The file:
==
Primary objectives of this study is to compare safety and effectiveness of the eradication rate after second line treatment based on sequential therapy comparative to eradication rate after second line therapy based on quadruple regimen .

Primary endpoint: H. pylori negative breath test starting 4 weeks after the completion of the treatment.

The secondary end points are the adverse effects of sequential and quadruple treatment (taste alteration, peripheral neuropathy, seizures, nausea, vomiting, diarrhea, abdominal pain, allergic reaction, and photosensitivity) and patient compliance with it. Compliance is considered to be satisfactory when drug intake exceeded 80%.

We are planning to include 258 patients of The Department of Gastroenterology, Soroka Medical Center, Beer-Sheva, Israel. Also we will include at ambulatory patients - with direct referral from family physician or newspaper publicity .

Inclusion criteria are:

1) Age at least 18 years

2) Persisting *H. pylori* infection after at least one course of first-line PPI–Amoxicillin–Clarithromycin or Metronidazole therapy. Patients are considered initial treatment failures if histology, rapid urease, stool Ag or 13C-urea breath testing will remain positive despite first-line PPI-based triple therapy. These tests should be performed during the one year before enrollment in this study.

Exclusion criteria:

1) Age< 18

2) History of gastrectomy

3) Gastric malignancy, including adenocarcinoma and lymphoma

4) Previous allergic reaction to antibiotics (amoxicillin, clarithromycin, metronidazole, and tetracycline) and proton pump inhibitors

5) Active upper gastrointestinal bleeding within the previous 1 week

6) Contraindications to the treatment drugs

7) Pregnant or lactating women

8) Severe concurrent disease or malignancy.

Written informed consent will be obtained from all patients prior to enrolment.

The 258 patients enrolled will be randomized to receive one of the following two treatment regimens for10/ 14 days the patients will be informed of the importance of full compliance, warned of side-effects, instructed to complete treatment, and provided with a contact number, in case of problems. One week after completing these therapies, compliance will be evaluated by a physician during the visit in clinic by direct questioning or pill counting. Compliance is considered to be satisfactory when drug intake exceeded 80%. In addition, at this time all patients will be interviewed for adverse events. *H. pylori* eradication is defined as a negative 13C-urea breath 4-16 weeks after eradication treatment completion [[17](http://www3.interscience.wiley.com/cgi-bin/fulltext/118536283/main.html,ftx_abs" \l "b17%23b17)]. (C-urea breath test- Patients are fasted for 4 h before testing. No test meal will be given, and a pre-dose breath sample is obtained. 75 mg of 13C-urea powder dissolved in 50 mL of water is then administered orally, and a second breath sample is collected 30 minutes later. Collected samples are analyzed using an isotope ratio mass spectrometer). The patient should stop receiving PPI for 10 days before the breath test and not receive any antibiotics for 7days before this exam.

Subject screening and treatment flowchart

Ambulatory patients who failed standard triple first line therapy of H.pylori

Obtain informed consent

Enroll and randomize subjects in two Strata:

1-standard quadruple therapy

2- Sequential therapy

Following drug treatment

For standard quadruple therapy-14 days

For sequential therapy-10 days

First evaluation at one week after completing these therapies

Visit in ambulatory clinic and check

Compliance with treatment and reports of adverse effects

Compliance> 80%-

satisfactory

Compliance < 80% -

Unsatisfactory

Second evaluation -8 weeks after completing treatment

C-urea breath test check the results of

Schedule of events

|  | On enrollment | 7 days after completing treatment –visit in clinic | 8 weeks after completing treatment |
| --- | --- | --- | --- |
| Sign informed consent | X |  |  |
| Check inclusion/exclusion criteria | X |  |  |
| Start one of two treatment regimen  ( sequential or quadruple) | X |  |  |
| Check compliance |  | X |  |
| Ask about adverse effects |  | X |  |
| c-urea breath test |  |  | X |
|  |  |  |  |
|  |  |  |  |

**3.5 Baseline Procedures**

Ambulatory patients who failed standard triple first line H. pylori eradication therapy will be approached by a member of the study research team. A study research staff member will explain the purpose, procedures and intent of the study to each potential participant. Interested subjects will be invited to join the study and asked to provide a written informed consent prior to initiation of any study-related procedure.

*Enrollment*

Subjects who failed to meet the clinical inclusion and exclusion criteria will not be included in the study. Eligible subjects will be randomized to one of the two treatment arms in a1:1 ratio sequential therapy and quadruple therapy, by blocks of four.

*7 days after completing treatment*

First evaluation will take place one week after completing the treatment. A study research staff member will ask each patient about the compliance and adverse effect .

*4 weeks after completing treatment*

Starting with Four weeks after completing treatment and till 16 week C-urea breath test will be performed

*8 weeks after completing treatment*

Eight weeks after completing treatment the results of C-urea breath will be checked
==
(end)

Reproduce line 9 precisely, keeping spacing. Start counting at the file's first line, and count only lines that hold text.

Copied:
1) Age< 18